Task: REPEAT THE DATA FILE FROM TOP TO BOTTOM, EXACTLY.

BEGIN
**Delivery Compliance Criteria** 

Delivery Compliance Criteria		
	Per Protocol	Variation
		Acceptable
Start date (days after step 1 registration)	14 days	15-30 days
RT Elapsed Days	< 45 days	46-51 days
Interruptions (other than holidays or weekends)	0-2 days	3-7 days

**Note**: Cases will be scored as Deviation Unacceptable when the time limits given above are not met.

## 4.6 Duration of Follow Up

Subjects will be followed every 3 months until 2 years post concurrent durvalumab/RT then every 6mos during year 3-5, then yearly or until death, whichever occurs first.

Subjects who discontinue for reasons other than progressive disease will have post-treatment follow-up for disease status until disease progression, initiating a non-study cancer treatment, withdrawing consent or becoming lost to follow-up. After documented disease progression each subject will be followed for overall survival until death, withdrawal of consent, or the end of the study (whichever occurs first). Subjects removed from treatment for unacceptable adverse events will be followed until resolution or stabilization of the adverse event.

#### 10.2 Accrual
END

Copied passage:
**Delivery Compliance Criteria** 

Delivery Compliance Criteria		
	Per Protocol	Variation
		Acceptable
Start date (days after step 1 registration)	14 days	15-30 days
RT Elapsed Days	< 45 days	46-51 days
Interruptions (other than holidays or weekends)	0-2 days	3-7 days

**Note**: Cases will be scored as Deviation Unacceptable when the time limits given above are not met.

## 4.6 Duration of Follow Up

Subjects will be followed every 3 months until 2 years post concurrent durvalumab/RT then every 6mos during year 3-5, then yearly or until death, whichever occurs first.

Subjects who discontinue for reasons other than progressive disease will have post-treatment follow-up for disease status until disease progression, initiating a non-study cancer treatment, withdrawing consent or becoming lost to follow-up. After documented disease progression each subject will be followed for overall survival until death, withdrawal of consent, or the end of the study (whichever occurs first). Subjects removed from treatment for unacceptable adverse events will be followed until resolution or stabilization of the adverse event.

#### 10.2 Accrual